The Port of Rotterdam wants to make itself shipshape for self-driving ships by 2030.
The largest port in Europe, Port of Rotterdam, is working with IBM Corp. (NYSE: IBM) and Cisco Systems Inc. (Nasdaq: CSCO) on a broad project using Internet of Things sensors and devices, along with WiFi and cellular communications, to support autonomous ships, according to a report on Smart Cities World.
The port will use data about visibility, wind speed and direction, tides, water salinity and currents to calculate ideal conditions for ships to enter the port and optimal clearance height for ships, lowering costs for the port and more than 130,000 ships that use the port annually. Calm water and weather reduces fuel consumption and other costs and improves safety, according to Smart Cities World.
Sending ships to berths and loading and unloading containers will be done autonomously using artificial intelligence to optimize cargo movements, according to the report.
As an initial step, the port plans to create a digital twin of the 42-kilometer port using IBM IoT -- an exact digital replication of port operations to reproduce weather and ship movements, according to an IBM blog post signed by Rotterdam officials.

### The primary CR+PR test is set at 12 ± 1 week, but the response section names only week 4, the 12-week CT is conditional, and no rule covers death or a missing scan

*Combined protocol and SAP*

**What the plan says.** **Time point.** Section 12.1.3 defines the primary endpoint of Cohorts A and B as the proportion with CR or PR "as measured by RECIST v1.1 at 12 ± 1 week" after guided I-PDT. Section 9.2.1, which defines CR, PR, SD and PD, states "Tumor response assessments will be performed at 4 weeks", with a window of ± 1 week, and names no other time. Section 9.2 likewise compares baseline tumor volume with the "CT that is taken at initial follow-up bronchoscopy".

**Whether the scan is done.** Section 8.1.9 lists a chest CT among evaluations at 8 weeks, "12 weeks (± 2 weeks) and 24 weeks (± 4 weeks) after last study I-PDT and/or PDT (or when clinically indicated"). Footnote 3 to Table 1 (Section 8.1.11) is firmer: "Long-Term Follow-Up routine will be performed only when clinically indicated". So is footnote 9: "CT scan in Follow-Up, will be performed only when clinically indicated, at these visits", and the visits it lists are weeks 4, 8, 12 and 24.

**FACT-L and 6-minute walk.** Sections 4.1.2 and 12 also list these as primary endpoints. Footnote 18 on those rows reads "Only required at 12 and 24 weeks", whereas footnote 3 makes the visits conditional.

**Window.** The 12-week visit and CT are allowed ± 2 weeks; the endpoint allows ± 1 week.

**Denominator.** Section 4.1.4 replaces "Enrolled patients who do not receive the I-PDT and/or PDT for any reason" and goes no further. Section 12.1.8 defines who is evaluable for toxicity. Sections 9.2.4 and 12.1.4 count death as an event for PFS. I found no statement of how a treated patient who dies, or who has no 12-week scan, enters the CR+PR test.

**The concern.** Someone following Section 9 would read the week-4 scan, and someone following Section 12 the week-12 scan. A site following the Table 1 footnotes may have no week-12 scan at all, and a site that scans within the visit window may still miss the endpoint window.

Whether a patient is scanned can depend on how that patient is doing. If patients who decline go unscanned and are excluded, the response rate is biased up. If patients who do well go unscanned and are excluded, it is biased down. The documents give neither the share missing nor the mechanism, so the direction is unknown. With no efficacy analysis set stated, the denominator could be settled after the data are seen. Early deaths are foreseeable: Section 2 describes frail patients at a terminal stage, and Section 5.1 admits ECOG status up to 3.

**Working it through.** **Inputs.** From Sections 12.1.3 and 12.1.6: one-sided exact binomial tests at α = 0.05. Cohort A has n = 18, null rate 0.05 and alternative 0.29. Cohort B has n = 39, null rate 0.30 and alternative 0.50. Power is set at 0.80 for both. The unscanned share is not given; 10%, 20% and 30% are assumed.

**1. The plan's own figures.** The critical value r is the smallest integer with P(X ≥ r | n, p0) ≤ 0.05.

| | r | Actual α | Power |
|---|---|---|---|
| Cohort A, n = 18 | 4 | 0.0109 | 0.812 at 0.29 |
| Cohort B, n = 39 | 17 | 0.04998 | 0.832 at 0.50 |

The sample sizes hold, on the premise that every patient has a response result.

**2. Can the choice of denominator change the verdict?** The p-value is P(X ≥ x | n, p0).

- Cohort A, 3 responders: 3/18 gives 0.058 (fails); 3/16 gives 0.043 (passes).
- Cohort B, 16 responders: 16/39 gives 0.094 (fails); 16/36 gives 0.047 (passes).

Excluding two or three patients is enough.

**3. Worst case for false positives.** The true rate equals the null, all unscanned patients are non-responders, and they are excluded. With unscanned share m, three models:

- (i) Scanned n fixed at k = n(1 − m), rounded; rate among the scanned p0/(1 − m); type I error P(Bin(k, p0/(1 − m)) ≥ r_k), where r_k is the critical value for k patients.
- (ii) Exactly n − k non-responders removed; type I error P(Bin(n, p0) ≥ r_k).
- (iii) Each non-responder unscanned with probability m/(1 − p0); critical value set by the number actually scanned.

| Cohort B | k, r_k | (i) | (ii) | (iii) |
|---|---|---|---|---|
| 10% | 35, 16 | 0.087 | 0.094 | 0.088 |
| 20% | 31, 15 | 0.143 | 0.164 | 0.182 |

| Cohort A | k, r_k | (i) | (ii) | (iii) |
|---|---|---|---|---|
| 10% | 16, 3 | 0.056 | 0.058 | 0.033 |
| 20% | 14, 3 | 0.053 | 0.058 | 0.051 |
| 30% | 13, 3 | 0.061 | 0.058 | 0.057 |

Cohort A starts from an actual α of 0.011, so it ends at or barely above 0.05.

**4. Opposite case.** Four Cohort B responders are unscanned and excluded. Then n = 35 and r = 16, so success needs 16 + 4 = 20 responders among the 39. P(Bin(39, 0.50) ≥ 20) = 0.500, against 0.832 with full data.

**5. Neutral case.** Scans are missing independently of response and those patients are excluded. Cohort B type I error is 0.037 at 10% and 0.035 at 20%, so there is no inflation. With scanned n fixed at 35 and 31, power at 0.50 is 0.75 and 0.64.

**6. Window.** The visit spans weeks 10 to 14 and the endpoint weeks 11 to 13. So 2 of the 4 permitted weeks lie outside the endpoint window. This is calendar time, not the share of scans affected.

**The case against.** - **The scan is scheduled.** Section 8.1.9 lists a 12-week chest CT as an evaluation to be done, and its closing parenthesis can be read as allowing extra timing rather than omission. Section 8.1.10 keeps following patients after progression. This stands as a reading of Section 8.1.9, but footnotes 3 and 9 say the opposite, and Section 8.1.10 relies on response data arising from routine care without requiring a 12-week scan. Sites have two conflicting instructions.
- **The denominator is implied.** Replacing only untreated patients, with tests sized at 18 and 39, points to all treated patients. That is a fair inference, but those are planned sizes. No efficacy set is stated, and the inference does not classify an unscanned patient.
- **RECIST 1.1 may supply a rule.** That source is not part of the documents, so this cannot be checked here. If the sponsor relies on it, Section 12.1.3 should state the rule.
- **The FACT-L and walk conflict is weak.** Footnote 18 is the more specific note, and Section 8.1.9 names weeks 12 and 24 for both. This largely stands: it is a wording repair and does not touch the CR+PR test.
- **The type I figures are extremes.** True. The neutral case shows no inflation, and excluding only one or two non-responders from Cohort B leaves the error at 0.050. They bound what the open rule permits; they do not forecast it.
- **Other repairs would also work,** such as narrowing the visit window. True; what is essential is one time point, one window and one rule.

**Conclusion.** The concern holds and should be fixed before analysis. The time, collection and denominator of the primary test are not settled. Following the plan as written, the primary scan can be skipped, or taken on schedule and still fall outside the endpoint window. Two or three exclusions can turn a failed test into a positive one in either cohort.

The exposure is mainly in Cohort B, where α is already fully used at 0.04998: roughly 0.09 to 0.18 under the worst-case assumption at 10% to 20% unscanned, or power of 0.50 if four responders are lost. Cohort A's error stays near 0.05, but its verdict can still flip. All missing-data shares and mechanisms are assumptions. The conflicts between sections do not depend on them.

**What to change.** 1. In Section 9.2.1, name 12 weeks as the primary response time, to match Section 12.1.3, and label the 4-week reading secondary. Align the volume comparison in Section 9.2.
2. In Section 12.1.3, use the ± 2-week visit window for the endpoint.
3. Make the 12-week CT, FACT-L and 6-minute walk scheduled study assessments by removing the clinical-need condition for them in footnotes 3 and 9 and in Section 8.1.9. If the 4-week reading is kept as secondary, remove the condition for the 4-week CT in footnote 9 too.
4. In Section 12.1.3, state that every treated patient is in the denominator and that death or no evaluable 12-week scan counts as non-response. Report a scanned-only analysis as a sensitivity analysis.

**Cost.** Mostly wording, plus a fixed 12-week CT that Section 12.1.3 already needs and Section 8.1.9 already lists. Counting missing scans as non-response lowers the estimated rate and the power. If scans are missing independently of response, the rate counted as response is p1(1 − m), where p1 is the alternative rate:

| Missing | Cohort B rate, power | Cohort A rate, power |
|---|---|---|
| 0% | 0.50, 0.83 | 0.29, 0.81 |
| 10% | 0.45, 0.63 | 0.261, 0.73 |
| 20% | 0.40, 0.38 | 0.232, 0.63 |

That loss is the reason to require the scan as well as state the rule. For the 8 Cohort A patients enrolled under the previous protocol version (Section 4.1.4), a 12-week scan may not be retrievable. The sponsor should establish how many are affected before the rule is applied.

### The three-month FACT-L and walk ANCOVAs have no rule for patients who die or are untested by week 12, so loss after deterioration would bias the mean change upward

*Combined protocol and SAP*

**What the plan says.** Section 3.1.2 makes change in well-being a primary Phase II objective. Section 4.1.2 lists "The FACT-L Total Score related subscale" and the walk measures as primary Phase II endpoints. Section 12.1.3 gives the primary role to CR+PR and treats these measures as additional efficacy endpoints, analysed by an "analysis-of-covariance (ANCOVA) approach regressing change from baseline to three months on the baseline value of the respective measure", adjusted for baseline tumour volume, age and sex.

Making ports more intelligent can have a big impact on the world economy. More than 85% of all globally traded goods travels on ship at least once in their lifecycle. Rotterdam employs 90,000 people and contributes 3.3% of Dutch GNP, according to the IBM blog.
The port's embrace of IoT, analytics and AI is just the latest step in a history of shipping innovation. "For centuries, the shipping industry has embraced a tremendous pace of innovation and change in the transition from sail to steam and with advances in technology such as radio and radar," according to the IBM blog.
Previously, IBM announced a deal with the shipping company Maersk to track global supply chains using blockchain. (See IBM & Maersk Set Sail With Blockchain.)
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— Mitch Wagner Executive Editor, Light Reading